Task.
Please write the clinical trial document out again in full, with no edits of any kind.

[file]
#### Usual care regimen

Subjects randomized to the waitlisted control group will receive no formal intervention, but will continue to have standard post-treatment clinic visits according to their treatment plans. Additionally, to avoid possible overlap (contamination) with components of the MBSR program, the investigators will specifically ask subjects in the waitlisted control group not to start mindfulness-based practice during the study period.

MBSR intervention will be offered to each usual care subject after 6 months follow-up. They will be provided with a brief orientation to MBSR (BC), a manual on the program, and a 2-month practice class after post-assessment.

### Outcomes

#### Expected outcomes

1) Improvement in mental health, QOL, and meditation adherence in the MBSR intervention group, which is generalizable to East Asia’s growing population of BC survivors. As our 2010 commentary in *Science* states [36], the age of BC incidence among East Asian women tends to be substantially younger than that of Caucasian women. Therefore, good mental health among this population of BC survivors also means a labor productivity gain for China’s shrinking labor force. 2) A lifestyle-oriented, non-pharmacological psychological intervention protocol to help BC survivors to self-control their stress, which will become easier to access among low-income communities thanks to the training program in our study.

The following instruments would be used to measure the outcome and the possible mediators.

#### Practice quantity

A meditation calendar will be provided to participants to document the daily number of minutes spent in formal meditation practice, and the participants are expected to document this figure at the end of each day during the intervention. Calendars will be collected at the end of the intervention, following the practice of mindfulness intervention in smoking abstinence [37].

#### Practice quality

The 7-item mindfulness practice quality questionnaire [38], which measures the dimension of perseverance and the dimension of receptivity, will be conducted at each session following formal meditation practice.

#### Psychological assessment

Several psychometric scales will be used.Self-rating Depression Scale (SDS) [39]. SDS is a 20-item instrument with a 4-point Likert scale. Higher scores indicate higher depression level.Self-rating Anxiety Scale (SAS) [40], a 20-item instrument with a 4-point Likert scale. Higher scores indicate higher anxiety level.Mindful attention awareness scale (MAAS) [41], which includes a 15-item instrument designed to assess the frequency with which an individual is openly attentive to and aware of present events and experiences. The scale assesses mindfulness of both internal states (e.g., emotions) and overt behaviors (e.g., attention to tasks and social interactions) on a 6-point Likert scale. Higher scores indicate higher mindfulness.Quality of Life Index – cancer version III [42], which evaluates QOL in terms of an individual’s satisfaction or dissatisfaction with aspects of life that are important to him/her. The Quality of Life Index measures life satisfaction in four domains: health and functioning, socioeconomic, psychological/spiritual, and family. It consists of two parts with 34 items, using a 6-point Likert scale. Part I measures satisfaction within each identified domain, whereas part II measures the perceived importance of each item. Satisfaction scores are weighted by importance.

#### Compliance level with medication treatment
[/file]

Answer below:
#### Usual care regimen

Subjects randomized to the waitlisted control group will receive no formal intervention, but will continue to have standard post-treatment clinic visits according to their treatment plans. Additionally, to avoid possible overlap (contamination) with components of the MBSR program, the investigators will specifically ask subjects in the waitlisted control group not to start mindfulness-based practice during the study period.

MBSR intervention will be offered to each usual care subject after 6 months follow-up. They will be provided with a brief orientation to MBSR (BC), a manual on the program, and a 2-month practice class after post-assessment.

### Outcomes

#### Expected outcomes

1) Improvement in mental health, QOL, and meditation adherence in the MBSR intervention group, which is generalizable to East Asia’s growing population of BC survivors. As our 2010 commentary in *Science* states [36], the age of BC incidence among East Asian women tends to be substantially younger than that of Caucasian women. Therefore, good mental health among this population of BC survivors also means a labor productivity gain for China’s shrinking labor force. 2) A lifestyle-oriented, non-pharmacological psychological intervention protocol to help BC survivors to self-control their stress, which will become easier to access among low-income communities thanks to the training program in our study.

The following instruments would be used to measure the outcome and the possible mediators.

#### Practice quantity

A meditation calendar will be provided to participants to document the daily number of minutes spent in formal meditation practice, and the participants are expected to document this figure at the end of each day during the intervention. Calendars will be collected at the end of the intervention, following the practice of mindfulness intervention in smoking abstinence [37].

#### Practice quality

The 7-item mindfulness practice quality questionnaire [38], which measures the dimension of perseverance and the dimension of receptivity, will be conducted at each session following formal meditation practice.

#### Psychological assessment

Several psychometric scales will be used.Self-rating Depression Scale (SDS) [39]. SDS is a 20-item instrument with a 4-point Likert scale. Higher scores indicate higher depression level.Self-rating Anxiety Scale (SAS) [40], a 20-item instrument with a 4-point Likert scale. Higher scores indicate higher anxiety level.Mindful attention awareness scale (MAAS) [41], which includes a 15-item instrument designed to assess the frequency with which an individual is openly attentive to and aware of present events and experiences. The scale assesses mindfulness of both internal states (e.g., emotions) and overt behaviors (e.g., attention to tasks and social interactions) on a 6-point Likert scale. Higher scores indicate higher mindfulness.Quality of Life Index – cancer version III [42], which evaluates QOL in terms of an individual’s satisfaction or dissatisfaction with aspects of life that are important to him/her. The Quality of Life Index measures life satisfaction in four domains: health and functioning, socioeconomic, psychological/spiritual, and family. It consists of two parts with 34 items, using a 6-point Likert scale. Part I measures satisfaction within each identified domain, whereas part II measures the perceived importance of each item. Satisfaction scores are weighted by importance.

#### Compliance level with medication treatment